Q&A with Woozworld co-founder and CEO Eric Brassard about building a social site for tweens and the $6 million the company recently raised

By Editor September 13, 2011

Woozworld_logoWoozworld is an online social massive multiplayer game for tweens. The Montreal–based company was founded in 2009 and recently raised $6 million in new funding.

SUB: Please explain what Woozworld is, and the value proposition you offer to children and parents.

Brassard: Woozworld is a massive multiplayer user-generated social game for tweens—ages 9-14. Socialization, role-playing and user generated content are at the center of the players experience.

Woozworld has created a unique hybrid between a social network and virtual world that allows tweens to interact and engage with each other and express their social skills. In this universe, which they have built together, kids create, exchange, support each other and have fun. Thus, Woozworld is a true reflection of their dreams and values. We are COPPA compliant and certified by the neutral third-party service provider PRIVO (http://www.privo.com).

An example of the success of the formula: Woozworld created 50 virtual spaces in January 2010 and users have since built 14 million spaces of all types—restaurants, adoption centers, businesses, wedding chapels, etc.

SUB: How does the technology behind Woozworld work?

Brassard: We have an online application and a mobile one. Online application: www.woozworld.com –frontend: Flash, backend: MySQL, PHP, Java.

iOS app: Woozworld’s secrets—frontend: iOS native, backend: same as the online app.

SUB: Who do you consider to be your competition?

Brassard: It’s hard to say, since there is not a lot of user-generated social game for tweens out there. In fact, we consider WeeWorld, Meez and Mochi Monster as our director competitors. But none are both COPPA compliant and user-generated while serving 9-14 year-olds.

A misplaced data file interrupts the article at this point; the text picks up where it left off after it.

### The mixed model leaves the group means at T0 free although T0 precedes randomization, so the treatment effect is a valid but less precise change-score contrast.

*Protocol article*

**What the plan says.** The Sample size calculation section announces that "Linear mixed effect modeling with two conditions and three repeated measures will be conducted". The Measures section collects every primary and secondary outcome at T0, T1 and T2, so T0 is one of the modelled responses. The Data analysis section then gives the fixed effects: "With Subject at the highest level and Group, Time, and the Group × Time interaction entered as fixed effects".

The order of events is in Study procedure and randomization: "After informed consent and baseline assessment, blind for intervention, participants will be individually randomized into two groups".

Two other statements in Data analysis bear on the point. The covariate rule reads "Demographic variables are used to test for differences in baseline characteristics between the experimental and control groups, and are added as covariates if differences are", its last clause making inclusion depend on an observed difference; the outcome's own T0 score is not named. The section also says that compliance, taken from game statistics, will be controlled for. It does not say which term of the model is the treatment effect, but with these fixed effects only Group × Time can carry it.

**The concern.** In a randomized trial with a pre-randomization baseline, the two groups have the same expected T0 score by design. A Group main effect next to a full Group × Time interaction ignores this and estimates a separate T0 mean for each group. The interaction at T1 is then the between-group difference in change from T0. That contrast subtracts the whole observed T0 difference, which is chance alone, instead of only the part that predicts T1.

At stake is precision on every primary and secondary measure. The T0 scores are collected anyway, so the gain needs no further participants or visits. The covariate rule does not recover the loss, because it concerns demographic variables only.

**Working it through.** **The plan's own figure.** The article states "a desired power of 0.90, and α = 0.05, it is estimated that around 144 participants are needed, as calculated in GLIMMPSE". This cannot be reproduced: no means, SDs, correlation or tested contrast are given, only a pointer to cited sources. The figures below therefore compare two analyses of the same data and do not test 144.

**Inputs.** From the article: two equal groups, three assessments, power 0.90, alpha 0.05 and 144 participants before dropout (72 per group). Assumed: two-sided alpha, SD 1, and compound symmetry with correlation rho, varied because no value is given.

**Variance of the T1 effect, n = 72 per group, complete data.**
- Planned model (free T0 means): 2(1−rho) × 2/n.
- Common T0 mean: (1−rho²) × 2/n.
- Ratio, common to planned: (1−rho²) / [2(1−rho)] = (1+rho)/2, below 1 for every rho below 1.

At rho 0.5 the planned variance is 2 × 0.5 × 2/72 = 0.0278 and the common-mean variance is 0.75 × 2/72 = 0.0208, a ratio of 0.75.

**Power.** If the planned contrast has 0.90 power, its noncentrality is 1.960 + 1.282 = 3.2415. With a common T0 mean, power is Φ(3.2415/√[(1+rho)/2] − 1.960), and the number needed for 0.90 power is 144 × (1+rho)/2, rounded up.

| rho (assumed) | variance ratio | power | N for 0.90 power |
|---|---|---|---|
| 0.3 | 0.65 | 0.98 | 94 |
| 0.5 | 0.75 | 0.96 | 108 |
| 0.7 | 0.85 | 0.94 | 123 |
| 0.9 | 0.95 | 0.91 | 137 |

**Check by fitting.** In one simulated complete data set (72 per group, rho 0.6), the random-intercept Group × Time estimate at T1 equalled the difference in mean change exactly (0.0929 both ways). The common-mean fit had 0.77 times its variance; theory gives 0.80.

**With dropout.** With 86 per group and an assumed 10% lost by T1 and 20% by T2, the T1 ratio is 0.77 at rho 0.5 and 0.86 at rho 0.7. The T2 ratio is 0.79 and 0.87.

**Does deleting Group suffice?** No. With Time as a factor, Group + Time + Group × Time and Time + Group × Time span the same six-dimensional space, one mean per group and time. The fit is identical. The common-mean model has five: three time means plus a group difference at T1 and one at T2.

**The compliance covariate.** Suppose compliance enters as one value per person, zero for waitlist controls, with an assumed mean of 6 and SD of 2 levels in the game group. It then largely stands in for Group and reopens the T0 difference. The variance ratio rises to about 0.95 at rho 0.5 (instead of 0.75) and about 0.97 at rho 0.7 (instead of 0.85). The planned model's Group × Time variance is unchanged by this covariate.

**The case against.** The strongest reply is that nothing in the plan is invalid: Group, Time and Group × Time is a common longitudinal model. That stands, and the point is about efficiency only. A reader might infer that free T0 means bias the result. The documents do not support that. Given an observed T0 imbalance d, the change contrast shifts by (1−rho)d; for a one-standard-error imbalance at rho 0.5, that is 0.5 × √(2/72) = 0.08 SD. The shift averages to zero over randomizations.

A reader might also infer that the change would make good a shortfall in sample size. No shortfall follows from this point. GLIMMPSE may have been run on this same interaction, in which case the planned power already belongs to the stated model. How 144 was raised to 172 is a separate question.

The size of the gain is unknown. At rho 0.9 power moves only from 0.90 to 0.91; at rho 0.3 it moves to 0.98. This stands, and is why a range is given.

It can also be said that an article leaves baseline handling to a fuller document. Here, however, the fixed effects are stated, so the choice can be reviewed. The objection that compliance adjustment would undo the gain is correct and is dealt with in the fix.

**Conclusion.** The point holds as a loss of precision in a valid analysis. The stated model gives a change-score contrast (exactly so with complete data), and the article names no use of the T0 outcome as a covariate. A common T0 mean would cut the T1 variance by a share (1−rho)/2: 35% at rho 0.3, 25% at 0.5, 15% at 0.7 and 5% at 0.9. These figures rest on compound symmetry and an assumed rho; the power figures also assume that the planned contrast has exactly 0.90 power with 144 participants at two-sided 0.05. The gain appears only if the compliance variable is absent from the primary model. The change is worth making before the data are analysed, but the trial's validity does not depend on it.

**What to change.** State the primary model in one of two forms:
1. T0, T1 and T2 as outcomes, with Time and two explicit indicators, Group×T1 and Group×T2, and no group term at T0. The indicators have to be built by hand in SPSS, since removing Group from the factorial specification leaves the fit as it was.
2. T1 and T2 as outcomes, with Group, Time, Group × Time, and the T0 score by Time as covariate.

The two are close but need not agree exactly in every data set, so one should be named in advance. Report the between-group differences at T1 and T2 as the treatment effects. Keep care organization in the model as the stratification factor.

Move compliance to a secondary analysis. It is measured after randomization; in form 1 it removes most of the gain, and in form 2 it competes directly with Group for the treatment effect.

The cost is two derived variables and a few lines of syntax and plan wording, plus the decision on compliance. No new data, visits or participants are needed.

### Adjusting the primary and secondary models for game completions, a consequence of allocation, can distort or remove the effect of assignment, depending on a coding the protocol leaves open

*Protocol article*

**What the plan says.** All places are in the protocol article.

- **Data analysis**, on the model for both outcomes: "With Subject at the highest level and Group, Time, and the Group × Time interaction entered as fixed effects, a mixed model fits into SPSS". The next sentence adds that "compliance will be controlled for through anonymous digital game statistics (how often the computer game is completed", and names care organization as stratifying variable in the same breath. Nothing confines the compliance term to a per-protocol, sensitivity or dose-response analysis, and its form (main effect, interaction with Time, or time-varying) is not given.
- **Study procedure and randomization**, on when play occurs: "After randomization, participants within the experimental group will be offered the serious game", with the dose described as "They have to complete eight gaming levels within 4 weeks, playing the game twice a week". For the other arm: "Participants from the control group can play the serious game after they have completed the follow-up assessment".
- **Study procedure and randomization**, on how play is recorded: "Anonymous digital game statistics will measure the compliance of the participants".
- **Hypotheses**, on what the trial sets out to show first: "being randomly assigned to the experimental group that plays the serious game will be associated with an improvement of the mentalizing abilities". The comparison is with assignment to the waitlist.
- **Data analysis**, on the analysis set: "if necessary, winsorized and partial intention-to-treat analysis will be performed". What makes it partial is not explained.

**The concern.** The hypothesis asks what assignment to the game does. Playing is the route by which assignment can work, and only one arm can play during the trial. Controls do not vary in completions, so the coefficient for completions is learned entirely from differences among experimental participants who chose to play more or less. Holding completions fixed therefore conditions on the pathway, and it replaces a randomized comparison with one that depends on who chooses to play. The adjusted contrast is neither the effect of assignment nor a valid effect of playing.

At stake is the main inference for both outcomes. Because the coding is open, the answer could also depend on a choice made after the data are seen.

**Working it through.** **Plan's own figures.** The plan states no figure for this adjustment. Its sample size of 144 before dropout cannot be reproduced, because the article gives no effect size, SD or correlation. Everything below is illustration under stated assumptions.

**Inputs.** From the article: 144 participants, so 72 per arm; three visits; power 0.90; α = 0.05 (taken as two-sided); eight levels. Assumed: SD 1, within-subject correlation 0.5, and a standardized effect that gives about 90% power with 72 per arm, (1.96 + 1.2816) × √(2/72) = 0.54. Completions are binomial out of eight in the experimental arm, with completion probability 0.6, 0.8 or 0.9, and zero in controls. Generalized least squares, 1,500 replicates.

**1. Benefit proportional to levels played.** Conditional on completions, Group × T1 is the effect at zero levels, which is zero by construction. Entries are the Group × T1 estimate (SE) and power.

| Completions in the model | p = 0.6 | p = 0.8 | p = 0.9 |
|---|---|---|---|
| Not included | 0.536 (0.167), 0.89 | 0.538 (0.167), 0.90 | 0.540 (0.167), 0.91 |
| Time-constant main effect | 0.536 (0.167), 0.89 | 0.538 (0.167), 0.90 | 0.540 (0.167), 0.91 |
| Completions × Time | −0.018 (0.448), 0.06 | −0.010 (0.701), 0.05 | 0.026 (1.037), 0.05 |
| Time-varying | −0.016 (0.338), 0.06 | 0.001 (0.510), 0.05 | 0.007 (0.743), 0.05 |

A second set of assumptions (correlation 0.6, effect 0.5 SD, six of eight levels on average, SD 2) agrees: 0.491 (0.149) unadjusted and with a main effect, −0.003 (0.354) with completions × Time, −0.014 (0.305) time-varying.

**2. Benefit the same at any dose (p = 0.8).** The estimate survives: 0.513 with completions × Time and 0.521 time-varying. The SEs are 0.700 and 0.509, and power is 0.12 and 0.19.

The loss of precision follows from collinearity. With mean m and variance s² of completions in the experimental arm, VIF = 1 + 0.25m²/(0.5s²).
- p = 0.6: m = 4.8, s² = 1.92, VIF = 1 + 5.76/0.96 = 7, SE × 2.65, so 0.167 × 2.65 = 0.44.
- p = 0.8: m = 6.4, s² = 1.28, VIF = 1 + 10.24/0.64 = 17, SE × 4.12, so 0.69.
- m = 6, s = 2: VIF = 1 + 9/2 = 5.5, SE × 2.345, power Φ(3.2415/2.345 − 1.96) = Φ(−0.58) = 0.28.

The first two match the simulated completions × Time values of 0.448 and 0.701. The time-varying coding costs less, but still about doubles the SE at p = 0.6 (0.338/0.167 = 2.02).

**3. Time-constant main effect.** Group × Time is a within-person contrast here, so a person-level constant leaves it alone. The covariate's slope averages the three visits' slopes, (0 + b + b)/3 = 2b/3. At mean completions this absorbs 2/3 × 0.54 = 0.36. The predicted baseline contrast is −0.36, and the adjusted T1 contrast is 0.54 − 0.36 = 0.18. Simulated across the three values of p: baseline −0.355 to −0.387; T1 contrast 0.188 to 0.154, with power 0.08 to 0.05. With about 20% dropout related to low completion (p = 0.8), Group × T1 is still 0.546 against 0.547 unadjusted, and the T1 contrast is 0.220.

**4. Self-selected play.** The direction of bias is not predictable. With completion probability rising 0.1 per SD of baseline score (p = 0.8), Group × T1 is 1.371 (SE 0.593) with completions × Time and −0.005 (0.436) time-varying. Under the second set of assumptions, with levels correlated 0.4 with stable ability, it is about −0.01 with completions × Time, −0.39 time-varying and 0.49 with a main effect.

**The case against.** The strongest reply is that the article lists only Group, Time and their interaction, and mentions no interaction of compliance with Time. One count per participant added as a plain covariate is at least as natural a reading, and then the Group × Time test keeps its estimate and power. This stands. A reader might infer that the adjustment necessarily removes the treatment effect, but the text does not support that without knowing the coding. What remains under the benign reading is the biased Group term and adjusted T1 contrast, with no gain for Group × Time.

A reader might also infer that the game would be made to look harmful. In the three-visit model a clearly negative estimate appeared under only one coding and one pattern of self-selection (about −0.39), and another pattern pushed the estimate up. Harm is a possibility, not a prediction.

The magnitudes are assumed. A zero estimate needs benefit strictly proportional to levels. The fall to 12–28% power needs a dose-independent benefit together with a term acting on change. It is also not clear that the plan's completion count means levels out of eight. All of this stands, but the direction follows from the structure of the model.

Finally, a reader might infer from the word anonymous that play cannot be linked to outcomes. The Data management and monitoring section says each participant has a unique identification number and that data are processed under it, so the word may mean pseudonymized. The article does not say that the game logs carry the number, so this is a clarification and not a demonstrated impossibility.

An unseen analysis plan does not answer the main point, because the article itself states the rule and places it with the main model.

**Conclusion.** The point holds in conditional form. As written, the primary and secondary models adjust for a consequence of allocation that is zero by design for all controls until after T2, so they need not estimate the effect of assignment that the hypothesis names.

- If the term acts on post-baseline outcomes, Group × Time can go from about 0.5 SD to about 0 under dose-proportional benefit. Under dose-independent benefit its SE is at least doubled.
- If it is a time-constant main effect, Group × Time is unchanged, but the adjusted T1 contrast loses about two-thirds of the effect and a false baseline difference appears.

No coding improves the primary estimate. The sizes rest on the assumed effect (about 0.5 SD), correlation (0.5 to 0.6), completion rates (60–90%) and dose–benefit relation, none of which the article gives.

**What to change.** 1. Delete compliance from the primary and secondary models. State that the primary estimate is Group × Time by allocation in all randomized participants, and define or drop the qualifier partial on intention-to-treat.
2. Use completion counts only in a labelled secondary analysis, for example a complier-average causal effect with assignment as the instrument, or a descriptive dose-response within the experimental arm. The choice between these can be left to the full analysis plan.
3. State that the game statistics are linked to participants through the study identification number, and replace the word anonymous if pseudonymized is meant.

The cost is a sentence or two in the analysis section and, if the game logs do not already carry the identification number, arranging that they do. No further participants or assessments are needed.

SUB: What do you offer that differentiates Woozworld from your competitors?

Brassard: Woozworld’s UGC approach enables tweens to build entire virtual lives as though they were young adults all the while being in a secure environment.

SUB: What was the inspiration behind Woozworld? What there an “aha” moment, or was it longer in developing?

Brassard: Three years ago, after years of testing new online games and analyzing the market, it was clear that there was a hole in the web 2.0 offer for the tweens and that the growth in revenue and users in this particular target would increase for the upcoming years. We then decided to pivot one of our existing products (named KidStudio at the time) and to create a spin-off company out of the mother company (Tribal Nova Inc.). The study showed that kid’s definition of tweens didn’t match the adult view of 7-12 year olds. Instead, users’ desires and behaviors are best regrouped by serving the 9-14 segment.

SUB: What have the most significant obstacles been so far to building Woozworld?

Brassard: Developing business intelligence into the center piece of decision-making took a lot of focus, skills and energy, but is now paying off.

SUB: You recently raised $6 million in new funding—how do you plan to use the funds?

Brassard: Develop subsequent phases of the product—including mobile—and accelerate market traction.

SUB: Why was this a particularly good time to raise new funding?

Brassard: We have to admit that timing was not easy and required to show solid traction to secure.

SUB: Do you plan to raise more outside funding in the near future?

Brassard: Unsure yet, will depend on the acceleration we choose to invest in.

SUB: Where do you hope to see Woozworld in a year from now?

Brassard: To have consolidated our place among category leaders by becoming a hub of interests from a social, gaming and entertainment perspective.

Woozworld – www.woozworld.com